Loving with the Brain in Mind Neurobiology and Couple Therapy Norton Series on Interpersonal Neurobiology

Loving with the Brain in Mind  Neurobiology and Couple Therapy  Norton Series on Interpersonal Neurobiology Author Mona DeKoven Fishbane
ISBN-10 9780393706536
Release 2013-09-30
Pages 304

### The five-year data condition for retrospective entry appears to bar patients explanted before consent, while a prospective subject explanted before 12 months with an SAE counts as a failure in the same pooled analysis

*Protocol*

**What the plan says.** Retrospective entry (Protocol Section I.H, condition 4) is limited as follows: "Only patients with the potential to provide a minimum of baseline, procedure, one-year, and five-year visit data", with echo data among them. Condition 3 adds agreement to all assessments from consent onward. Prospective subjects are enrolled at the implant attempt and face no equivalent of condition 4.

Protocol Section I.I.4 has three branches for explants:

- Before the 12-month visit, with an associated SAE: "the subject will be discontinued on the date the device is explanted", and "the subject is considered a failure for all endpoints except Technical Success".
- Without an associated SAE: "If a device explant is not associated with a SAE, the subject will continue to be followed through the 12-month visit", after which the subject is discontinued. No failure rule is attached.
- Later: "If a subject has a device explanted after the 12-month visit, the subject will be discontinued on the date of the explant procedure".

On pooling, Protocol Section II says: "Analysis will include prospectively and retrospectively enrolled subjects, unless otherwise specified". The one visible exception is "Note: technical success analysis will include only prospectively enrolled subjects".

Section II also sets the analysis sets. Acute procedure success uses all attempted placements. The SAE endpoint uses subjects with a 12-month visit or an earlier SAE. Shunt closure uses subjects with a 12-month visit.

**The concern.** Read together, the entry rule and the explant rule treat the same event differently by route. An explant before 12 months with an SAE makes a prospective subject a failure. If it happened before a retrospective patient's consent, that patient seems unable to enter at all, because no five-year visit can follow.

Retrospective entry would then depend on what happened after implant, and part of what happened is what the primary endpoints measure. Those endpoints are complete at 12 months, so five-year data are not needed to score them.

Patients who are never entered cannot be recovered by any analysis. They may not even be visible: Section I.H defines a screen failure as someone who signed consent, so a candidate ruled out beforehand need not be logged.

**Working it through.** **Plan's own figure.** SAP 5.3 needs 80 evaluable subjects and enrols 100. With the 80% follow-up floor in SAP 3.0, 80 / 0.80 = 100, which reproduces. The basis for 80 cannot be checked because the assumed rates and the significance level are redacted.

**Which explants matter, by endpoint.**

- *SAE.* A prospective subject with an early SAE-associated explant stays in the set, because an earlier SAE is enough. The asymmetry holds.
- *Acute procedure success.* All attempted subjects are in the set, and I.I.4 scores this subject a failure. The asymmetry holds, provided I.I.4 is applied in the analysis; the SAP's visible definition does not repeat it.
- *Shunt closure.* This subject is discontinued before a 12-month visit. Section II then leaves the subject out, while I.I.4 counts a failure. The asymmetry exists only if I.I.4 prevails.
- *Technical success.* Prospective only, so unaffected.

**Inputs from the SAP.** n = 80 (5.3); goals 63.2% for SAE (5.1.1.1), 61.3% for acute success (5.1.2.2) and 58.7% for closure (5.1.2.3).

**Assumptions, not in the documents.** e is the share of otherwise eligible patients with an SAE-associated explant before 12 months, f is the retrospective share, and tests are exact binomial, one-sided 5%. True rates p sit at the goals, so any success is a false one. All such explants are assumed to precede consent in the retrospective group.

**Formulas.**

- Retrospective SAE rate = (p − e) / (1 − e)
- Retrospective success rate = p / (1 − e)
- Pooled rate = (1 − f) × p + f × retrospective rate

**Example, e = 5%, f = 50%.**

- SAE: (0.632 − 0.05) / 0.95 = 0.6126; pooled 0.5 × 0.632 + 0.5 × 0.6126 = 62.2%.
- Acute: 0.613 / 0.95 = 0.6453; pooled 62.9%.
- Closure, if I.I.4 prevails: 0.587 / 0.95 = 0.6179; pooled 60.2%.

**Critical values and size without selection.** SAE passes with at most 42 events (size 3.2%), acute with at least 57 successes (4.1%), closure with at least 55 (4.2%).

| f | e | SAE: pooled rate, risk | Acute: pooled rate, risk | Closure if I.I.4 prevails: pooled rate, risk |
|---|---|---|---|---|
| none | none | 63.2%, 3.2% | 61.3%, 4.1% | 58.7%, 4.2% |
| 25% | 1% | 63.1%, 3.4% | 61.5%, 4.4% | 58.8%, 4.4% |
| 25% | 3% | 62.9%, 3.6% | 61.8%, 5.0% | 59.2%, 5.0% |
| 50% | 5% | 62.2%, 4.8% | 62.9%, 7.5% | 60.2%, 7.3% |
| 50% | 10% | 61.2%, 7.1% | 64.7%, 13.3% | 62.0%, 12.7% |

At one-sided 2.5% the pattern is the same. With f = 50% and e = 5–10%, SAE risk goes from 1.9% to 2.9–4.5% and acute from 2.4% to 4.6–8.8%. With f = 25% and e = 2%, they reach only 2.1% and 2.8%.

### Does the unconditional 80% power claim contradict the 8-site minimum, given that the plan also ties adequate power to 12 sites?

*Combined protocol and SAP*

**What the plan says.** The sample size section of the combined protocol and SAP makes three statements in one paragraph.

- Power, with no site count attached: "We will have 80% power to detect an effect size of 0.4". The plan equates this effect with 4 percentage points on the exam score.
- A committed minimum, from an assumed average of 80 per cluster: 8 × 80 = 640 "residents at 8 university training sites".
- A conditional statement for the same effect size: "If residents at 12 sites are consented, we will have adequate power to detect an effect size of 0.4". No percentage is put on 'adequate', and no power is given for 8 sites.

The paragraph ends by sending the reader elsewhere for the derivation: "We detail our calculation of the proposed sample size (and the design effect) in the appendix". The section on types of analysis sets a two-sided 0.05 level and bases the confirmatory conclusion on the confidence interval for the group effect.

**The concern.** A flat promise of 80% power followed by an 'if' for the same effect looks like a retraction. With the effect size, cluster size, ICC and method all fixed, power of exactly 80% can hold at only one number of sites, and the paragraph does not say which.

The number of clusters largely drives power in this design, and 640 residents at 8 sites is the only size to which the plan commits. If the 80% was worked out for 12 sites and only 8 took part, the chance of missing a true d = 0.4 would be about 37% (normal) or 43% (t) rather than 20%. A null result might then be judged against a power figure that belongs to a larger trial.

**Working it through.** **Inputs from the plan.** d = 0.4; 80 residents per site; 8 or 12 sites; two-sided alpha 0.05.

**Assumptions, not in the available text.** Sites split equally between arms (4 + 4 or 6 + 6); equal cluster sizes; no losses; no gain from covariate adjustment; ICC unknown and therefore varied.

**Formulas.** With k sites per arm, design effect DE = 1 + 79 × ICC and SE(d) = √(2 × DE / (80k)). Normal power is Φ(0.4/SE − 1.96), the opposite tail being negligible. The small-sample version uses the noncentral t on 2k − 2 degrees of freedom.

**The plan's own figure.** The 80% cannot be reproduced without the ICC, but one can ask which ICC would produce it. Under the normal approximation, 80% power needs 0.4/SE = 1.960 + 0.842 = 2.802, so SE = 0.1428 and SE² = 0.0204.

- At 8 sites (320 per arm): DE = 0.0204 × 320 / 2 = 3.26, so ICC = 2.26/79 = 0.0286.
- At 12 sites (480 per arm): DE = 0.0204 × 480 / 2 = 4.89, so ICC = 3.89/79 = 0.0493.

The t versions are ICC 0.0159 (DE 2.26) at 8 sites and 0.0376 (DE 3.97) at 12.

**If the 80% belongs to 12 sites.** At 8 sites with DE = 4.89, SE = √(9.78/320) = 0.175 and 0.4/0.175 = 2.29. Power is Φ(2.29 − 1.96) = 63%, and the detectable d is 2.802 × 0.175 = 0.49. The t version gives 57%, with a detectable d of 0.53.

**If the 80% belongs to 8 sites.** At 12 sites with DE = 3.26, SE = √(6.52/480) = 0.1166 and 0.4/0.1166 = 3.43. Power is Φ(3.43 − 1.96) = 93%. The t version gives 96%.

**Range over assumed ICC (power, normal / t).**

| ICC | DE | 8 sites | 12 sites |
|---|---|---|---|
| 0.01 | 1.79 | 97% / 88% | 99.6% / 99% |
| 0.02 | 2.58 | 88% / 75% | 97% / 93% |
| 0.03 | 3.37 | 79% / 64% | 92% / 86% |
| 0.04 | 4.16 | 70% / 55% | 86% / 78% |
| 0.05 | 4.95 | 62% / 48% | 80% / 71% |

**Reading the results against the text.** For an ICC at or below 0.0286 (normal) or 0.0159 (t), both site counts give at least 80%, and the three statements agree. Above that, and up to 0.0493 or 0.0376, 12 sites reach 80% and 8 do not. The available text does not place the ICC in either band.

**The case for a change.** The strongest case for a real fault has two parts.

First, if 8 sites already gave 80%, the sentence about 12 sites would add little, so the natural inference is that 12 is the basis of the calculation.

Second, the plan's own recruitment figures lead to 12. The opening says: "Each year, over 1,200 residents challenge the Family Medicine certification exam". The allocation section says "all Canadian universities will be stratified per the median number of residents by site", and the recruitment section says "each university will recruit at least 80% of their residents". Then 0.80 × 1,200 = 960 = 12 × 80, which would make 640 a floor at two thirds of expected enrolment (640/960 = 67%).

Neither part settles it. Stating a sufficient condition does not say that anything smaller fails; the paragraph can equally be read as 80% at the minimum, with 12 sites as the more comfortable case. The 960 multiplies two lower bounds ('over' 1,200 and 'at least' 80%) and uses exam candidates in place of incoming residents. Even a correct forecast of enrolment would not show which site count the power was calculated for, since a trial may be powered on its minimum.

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Facilitating change in couple therapy by understanding how the brain works to maintain—and break—old habits. Human brains and behavior are shaped by genetic predispositions and early experience. But we are not doomed by our genes or our past. Neuroscientific discoveries of the last decade have provided an optimistic and revolutionary view of adult brain function: People can change. This revelation about neuroplasticity offers hope to therapists and to couples seeking to improve their relationship. Loving With the Brain in Mind explores ways to help couples become proactive in revitalizing their relationship. It offers an in-depth understanding of the heartbreaking dynamics in unhappy couples and the healthy dynamics of couples who are flourishing. Sharing her extensive clinical experience and an integrative perspective informed by neuroscience and relationship science, Mona Fishbane gives us insight into the neurobiology underlying couples’ dances of reactivity. Readers will learn how partners become reactive and emotionally dysregulated with each other, and what is going on in their brains when they do. Clear and compelling discussions are included of the neurobiology of empathy and how empathy and selfregulation can be learned. Understanding neurobiology, explains Fishbane, can transform your clinical practice with couples and help you hone effective therapeutic interventions. This book aims to empower therapists— and the couples they treat—as they work to change interpersonal dynamics that drive them apart. Understanding how the brain works can inform the therapist’s theory of relationships, development, and change. And therapists can offer clients “neuroeducation” about their own reactivity and relationship distress and their potential for personal and relational growth. A gifted clinician and a particularly talented neuroscience writer, Dr. Fishbane presents complex material in an understandable and engaging manner. By anchoring her work in clinical cases, she never loses sight of the people behind the science.